Disney sends home a phenomenal transfer and an ideal package of extras for its Blu-ray Collector's Edition of Tim Burton's The Nightmare Before Christmas. The Blu-ray includes only one nominal exclusive bonus feature (the 18-second "All-New Blu-ray Exclusive Tim Burton Movie Introduction"), but it's the phenomenal transfer, goregeous in its fine detail, that makes the Blu-ray essential (a few of the bonus features also get the HD treatment). The soundtrack likewise gets a definitive treatment, in 7.1 TrueHD surround sound that works every angle of your home theatre setup.
Just about all of the special features from the 2000 special edition DVD as well as several new features being released on a concurrent 2008 DVD release find their way onto Blu-ray. There's an all-new audio commentary by Burton, Henry Selick, and Danny Elfman. Though recorded separately, the three work together through the magic of editing to cover plenty of fascinating details about the film's development and execution, beginning with the inspirations of Rankin-Bass, Ronald Searle, Dr. Seuss, and Ray Harryhausen and proceeding to Elfman's musical collaboration with Burton and Selick's work with the animators.
The new HD feature "What's This? Jack's Haunted Mansion Holiday Tour" comes with an optional trivia track and can be viewed in an "On Track" (7:14) and "Off Track" (37:25) version. Though purists may cringe at how Disney Imagineers have tinkered with the Haunted Mansion attraction for the days leading up to Christmas, this feature is undeniably interesting. The "On Track" version gives us a basically uninterrupted tour of the attraction, while the "Off Track" version intersperses behind-the-scenes interviews with current and former Imagineers and comparisons to the original 1970 ride. Great stuff.
Also in HD is "Tim Burton's Original Poem Narrated by Christopher Lee" (11:37). This is an essential feature for a special edition of this film, so it's nice to finally have it, with Lee's rumblng bass and animation based on Burton's original concept art. The poem is useful to see what story elements came direct from Burton, and which were developed to flesh out the film.
Burton fans will be pleased to find included the two legendary, career-launching short films he made while on the Disney payroll: the live-action "Frankenweenie" (30:05) and the animated "Vincent" (5:55). It's a shame that both are presented in standard definition, but they're very welcome nonetheless. The 1984 "Frankenweenie" tells the twisted-sweet story of a boy (Barret Oliver of D.A.R.Y.L.) and his electrically-resurrected dog. Shelley Duvall and Daniel Stern play the parents, with Jason Hervey, Paul Bartel, and Joseph Maher amongst the supporting players. The uncut version here includes an all-new "Introduction" (:33) in which Burton reveals that he's working on a stop-motion feature of Frankenweenie. "Vincent" is a poetic tribute to Vincent Price (and a semi-autobiographical gloss on Burton's outcast childhood) narrated by Price himself.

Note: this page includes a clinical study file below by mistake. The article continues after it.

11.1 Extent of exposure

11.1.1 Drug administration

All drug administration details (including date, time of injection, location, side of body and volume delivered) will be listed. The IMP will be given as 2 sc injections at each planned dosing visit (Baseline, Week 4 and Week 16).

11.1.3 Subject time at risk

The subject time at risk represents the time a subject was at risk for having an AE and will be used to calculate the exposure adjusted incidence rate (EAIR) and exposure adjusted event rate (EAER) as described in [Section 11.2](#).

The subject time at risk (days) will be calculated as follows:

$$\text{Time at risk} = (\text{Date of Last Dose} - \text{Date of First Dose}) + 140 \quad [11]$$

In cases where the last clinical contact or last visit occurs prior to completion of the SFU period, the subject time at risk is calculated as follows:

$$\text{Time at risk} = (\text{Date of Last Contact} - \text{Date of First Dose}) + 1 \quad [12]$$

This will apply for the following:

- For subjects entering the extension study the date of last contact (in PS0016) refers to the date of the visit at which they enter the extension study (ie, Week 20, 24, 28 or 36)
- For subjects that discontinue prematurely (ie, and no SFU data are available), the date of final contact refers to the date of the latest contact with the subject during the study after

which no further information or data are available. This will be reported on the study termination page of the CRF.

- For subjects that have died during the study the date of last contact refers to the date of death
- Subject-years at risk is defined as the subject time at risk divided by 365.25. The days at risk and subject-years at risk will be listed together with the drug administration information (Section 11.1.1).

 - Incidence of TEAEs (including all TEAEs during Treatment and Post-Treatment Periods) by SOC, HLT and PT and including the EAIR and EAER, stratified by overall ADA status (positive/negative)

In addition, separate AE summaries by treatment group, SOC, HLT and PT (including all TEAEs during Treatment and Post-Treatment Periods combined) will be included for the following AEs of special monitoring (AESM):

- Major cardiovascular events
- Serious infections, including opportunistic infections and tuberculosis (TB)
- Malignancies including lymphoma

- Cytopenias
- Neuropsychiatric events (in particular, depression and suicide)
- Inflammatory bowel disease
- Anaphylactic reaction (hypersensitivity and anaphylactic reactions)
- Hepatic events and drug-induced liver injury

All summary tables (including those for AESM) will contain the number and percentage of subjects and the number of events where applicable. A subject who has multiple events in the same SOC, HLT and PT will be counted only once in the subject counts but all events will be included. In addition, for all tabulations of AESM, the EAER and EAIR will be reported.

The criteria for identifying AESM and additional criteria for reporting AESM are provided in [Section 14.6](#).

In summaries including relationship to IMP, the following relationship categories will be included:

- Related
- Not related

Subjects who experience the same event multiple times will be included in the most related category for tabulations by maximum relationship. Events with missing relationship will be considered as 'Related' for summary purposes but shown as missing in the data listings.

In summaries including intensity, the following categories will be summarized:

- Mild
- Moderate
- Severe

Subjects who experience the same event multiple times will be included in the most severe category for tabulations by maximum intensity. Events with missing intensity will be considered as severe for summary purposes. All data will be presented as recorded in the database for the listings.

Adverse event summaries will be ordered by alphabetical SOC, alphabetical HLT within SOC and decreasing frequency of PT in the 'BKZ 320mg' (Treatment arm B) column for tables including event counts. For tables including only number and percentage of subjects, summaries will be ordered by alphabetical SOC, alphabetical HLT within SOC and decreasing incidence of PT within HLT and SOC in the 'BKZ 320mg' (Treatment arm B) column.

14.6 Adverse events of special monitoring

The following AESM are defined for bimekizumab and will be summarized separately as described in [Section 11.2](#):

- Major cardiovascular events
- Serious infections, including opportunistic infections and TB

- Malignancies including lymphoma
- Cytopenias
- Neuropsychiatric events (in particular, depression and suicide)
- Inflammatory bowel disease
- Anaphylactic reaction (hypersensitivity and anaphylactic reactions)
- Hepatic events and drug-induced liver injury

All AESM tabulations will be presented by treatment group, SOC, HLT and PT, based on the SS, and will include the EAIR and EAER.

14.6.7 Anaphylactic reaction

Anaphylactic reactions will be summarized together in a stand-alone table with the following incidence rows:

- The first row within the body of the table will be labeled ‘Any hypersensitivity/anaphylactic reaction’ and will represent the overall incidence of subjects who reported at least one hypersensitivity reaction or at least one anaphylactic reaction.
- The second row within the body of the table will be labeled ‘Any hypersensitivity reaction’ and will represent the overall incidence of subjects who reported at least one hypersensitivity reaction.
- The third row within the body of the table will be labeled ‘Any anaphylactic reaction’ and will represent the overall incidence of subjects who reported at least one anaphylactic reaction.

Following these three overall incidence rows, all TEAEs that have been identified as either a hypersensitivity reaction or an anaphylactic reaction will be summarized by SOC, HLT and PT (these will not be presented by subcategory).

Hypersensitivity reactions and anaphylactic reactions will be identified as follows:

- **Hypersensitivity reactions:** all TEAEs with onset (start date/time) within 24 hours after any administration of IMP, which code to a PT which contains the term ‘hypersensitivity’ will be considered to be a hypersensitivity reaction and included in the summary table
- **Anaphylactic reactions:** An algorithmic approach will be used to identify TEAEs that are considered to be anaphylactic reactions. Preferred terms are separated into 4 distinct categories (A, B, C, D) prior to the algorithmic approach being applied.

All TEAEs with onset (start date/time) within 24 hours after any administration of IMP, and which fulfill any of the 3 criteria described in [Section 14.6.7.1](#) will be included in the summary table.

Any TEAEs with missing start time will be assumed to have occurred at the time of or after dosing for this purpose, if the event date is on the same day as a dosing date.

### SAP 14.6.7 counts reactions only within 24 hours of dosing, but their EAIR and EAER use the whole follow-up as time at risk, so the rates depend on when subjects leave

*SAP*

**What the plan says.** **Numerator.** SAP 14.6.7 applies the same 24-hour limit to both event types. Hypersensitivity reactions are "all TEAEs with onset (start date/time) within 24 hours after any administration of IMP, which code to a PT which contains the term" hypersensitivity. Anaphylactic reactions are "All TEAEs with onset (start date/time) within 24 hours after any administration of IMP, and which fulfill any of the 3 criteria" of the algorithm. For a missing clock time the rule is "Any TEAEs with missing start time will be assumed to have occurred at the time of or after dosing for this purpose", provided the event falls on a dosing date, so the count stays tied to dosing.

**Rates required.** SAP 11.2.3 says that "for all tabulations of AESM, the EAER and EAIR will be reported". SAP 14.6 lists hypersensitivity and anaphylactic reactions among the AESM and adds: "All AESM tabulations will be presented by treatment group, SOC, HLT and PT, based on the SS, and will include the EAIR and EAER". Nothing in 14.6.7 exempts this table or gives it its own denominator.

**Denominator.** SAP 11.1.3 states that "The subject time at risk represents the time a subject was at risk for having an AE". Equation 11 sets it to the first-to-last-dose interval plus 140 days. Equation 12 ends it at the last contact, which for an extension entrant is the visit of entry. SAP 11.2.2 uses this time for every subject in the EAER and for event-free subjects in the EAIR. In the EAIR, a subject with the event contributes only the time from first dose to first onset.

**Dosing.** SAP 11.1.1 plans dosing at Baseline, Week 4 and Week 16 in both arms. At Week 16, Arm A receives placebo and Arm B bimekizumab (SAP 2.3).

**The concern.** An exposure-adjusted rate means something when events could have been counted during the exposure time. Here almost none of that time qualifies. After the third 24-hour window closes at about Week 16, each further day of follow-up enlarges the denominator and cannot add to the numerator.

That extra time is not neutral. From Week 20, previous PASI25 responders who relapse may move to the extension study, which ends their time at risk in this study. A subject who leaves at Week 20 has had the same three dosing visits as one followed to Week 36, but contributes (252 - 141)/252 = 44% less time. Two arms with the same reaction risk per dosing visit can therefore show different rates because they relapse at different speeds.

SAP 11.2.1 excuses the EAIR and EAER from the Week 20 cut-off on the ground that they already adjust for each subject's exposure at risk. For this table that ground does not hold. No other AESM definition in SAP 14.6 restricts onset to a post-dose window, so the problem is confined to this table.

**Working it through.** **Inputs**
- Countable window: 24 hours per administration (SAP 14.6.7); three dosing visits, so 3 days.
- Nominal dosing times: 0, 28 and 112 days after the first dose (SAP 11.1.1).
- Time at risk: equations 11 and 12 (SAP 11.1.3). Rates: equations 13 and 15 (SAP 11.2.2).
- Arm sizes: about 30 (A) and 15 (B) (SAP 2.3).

"The Making of Tim Burton's The Nightmare Before Christmas" (24:44) examines every aspect of the film's pre-production and production, from conception and design to storyboard to set and character construction to the shoot itself. Burton, Selick, Elfman, co-producer Kathleen Gavin and a dozen of the film's artisans go on record.
The extras keep on coming with Deleted Storyboards (2:56 with "Play All" option), Deleted Animated Sequences (5:06 with "Play All"), and The Worlds of Tim Burton's The Nightmare Before Christmas, a design breakdown of Halloween Town, Christmas Town and The Real World offering character designs, animation tests, and concept art. We also get a Storyboard to Film Comparison (3:47), Posters (:25), the Teaser Trailer (1:43) and Trailer (1:26), as well as previews for five other Disney titles. Do your kids (or yourself) a favor and add this tribute to wild creativity to the shelf.
Panasonic Viera TC-P55VT30 55" Plasma 1080p 3D HDTV
Oppo BDP-93 Universal Network 3D Blu-ray Disc Player
Denon AVR2112CI Integrated Network A/V Surround Receiver
Pioneer SP-BS41-LR Bookshelf Speaker (2)
Pioneer SP-C21 Center Speaker
Pioneer SW-8 Subwoofer